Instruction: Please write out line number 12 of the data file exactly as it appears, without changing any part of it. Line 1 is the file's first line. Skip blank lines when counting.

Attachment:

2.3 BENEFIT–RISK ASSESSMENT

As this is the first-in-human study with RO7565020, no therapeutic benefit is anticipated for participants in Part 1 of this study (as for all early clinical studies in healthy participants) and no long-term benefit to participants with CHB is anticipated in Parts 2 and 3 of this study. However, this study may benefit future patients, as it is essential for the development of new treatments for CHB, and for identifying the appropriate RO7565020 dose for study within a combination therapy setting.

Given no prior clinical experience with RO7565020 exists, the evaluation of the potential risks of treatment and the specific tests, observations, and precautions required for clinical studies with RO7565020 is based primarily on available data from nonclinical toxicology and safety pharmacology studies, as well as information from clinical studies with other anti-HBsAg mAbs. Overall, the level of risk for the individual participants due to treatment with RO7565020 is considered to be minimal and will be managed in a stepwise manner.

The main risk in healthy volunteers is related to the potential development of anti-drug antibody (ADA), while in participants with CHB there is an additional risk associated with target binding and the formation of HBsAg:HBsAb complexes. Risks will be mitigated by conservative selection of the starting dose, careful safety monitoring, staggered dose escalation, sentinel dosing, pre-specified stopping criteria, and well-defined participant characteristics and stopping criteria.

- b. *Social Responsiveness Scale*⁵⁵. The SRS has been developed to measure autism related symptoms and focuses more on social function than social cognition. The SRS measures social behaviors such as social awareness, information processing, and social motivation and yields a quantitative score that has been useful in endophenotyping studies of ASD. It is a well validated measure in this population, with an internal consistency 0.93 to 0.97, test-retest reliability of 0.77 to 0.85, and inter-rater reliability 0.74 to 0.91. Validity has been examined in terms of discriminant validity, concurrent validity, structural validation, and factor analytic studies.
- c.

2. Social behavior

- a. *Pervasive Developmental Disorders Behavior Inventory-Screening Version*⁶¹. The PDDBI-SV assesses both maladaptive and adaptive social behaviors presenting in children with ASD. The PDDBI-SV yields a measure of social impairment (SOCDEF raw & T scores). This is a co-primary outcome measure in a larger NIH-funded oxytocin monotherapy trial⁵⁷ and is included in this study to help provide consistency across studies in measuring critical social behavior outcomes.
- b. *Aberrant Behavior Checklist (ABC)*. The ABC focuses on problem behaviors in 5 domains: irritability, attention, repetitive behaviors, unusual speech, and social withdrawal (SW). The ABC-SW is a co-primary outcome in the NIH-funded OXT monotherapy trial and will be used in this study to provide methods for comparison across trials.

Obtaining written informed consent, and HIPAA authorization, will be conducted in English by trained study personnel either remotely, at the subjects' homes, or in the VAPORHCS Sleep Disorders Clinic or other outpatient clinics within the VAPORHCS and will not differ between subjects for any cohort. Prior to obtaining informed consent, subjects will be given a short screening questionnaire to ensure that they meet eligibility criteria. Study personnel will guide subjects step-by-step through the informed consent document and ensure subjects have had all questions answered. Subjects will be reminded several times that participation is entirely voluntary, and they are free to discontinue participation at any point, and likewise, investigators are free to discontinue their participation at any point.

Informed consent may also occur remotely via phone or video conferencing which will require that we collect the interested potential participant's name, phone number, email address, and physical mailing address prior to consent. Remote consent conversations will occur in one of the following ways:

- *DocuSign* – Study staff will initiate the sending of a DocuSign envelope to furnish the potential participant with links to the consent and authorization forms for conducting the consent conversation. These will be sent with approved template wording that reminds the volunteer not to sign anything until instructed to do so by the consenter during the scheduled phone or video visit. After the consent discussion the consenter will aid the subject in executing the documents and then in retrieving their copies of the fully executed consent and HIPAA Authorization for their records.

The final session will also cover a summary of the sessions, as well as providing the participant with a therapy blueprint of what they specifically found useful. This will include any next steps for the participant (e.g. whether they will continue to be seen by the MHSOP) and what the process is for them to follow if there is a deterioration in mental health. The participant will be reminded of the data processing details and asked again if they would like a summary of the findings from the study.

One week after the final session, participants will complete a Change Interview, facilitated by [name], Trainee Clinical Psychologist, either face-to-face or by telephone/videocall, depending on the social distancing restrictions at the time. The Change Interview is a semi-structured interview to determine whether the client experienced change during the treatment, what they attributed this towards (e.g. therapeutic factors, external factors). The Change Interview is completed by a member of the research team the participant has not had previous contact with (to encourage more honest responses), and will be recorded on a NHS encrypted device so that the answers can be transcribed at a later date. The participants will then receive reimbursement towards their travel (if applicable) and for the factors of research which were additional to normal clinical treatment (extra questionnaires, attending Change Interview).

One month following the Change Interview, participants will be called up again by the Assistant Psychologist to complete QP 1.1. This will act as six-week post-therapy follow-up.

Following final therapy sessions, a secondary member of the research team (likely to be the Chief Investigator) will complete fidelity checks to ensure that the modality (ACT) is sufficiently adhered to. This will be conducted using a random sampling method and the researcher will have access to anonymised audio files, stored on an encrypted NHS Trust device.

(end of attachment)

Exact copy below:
- *DocuSign* – Study staff will initiate the sending of a DocuSign envelope to furnish the potential participant with links to the consent and authorization forms for conducting the consent conversation. These will be sent with approved template wording that reminds the volunteer not to sign anything until instructed to do so by the consenter during the scheduled phone or video visit. After the consent discussion the consenter will aid the subject in executing the documents and then in retrieving their copies of the fully executed consent and HIPAA Authorization for their records.